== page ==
In addition, we found that the overexpression of CREBBP in LNCaP cells obviously increased the HSD17B4 K669 acetylation level but decreased its protein level inversely (Figure 7A). This downregulation of HSD17B4 protein could be blocked by CLQ treatment (Figure 7B), indicating the positive role of CREBBP in K669 acetylation-induced CMA degradation of HSD17B4. Further experiments showed that CREBBP knockdown dramatically decreased K669 acetylation but increased HSD17B4 protein levels (Figure 7C). We observed a direct interaction between endogenous HSD17B4 and CREBBP in LNCaP cells (Figure 7D). Moreover, the analysis based on the GSE70770 database showed that CREBBP is negatively correlated with HSD17B4 (Figure 7E). We then performed a CCK-8 cell proliferation assay and found that the overexpression of CREBBP significantly decreased the proliferation rate of LNCaP cells, while the knockdown of CREBBP by siRNA promoted the proliferation rate (Figure 7F). Consistently, the overexpression of CREBBP inhibited the migrating capability of LNCaP cells, while the knockdown group showed an increased number of migration cells compared with that in the control group (Figure 7G). Taken together, our data demonstrate that CREBBP plays an important role in HSD17B4 degradation and may be the main acetyltransferase responsible for HSD17B4 acetylation.
Figure 7. CREBBP increases K669 acetylation levels and promotes the degradation of HSD17B4. (A) CREBBP overexpression increases the K669 acetylation level but decreases the HSD17B4 protein level. LNCaP cells were transfected as indicated. Cell lysates were subjected to western blotting. The K669 acetylation level and HSD17B4 levels were normalized against ACTB. (B) CLQ blocks the decrease in HSD17B4 protein induced by CREBBP overexpression. FLAG-CREBBP was transfected into LNCaP cells with or without CLQ treatment and then subjected to western blotting. (C) The knockdown of CREBBP decreases HSD17B4 K669 acetylation while increasing its protein level. LNCaP cells were transfected with siCREBBP or control. The acetylation and protein levels of HSD17B4 and the protein level of CREBBP were determined by western blotting and were normalized against ACTB. (D) Endogenous HSD17B4 binds CREBBP in LNCaP cells. LNCaP cells were cultured and harvested until the cell density reached 90%. The interaction between endogenous HSD17B4 and CREBBP was determined by co-IP and western blotting. (E) CREBBP is negatively correlated with HSD17B4 in PCa. The correlation between the mRNA expression levels of CREBBP and HSD17B4 in patients with PCa was analyzed using the public dataset GSE70770. (F) CREBBP knockdown promotes LNCaP cell growth, while CREBBP overexpression inhibits cell growth. The CCK-8 assay showed that the proliferation rate of LNCaP cells was affected by CREBBP knockdown or overexpression. The data shown are representative of three independent experiments. (G) CREBBP knockdown promotes the migration of LNCaP cells, while CREBBP overexpression acts the opposite way. LNCaP cells were transfected with siCREBBP or Flag-CREBBP as indicated, followed by a migration assay in 24-well chambers without Matrigel. Quantitative analysis of cell migration in 24-well chambers was performed by ImageJ. Data are shown as the mean ± SD (n = 3) or typical photographs of one representative experiment. Similar results were obtained in three independent experiments. *p < 0.05, **p < 0.01, ***p <0.001.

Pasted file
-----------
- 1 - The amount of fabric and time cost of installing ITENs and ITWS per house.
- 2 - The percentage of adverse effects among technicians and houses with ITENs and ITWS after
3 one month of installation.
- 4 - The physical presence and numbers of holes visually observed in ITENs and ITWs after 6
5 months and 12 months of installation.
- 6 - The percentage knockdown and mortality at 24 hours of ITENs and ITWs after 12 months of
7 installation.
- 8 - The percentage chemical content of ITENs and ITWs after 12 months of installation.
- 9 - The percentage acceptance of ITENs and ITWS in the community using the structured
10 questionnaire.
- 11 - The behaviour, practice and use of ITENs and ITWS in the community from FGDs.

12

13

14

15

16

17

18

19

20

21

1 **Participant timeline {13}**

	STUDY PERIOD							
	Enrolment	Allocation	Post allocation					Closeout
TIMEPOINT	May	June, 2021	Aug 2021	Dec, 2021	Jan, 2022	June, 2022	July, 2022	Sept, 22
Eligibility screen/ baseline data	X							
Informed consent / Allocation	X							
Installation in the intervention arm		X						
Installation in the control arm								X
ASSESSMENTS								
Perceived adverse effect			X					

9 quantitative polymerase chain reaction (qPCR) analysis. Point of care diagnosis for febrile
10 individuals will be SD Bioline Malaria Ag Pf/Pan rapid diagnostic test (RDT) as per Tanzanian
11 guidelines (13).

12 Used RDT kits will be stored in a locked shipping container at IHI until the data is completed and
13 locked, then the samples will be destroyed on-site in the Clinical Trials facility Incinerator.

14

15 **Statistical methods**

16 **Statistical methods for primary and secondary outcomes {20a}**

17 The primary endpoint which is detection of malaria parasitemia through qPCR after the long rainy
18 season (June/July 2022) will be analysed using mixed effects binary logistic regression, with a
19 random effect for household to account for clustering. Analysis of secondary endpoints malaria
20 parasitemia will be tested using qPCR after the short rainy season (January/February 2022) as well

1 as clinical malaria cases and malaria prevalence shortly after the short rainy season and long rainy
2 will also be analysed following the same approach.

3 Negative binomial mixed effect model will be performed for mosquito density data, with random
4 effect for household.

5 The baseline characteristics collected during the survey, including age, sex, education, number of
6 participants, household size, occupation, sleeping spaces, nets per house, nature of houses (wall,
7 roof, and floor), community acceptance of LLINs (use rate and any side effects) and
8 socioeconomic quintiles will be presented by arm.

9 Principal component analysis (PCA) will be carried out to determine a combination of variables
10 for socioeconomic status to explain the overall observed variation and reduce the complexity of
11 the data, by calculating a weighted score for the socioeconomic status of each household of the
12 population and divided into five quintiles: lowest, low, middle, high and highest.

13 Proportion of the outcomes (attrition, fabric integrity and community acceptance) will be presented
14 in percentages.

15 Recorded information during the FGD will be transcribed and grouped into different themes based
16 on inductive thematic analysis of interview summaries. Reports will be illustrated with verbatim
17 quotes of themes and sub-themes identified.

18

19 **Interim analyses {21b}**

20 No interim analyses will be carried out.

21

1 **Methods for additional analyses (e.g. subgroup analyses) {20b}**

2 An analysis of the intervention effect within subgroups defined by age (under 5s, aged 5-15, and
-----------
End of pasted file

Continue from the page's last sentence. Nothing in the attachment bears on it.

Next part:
K669 acetylation is downregulated in human PCa tissues
To substantiate the important role of K669 acetylation in PCa, we collected a total of 10 primary human PCa samples and 10 adjacent normal samples. Taking advantage of the anti-acetyl-HSD17B4 (K669) antibody, we performed immunohistochemistry in these PCa tissues and adjacent normal prostate tissues. Compared with the normal prostate tissues, the levels of total HSD17B4 were higher and the levels of relative K669-acetylated HSD17B4 were lower in the tumor tissues (Figure 8A). Statistical analyses of quantified images indicated that the differences in total HSD17B4 protein levels (P < 0.001), in K669-acetylated HSD17B4 (P < 0.001), and in the ratio of K669-acetylated HSD17B4 versus total HSD17B4 proteins (P < 0.001) between tumor and normal tissues are all significant (Figure 8B). These data further validate that K669 acetylation of HSD17B4 promotes its degradation in human PCa tissues.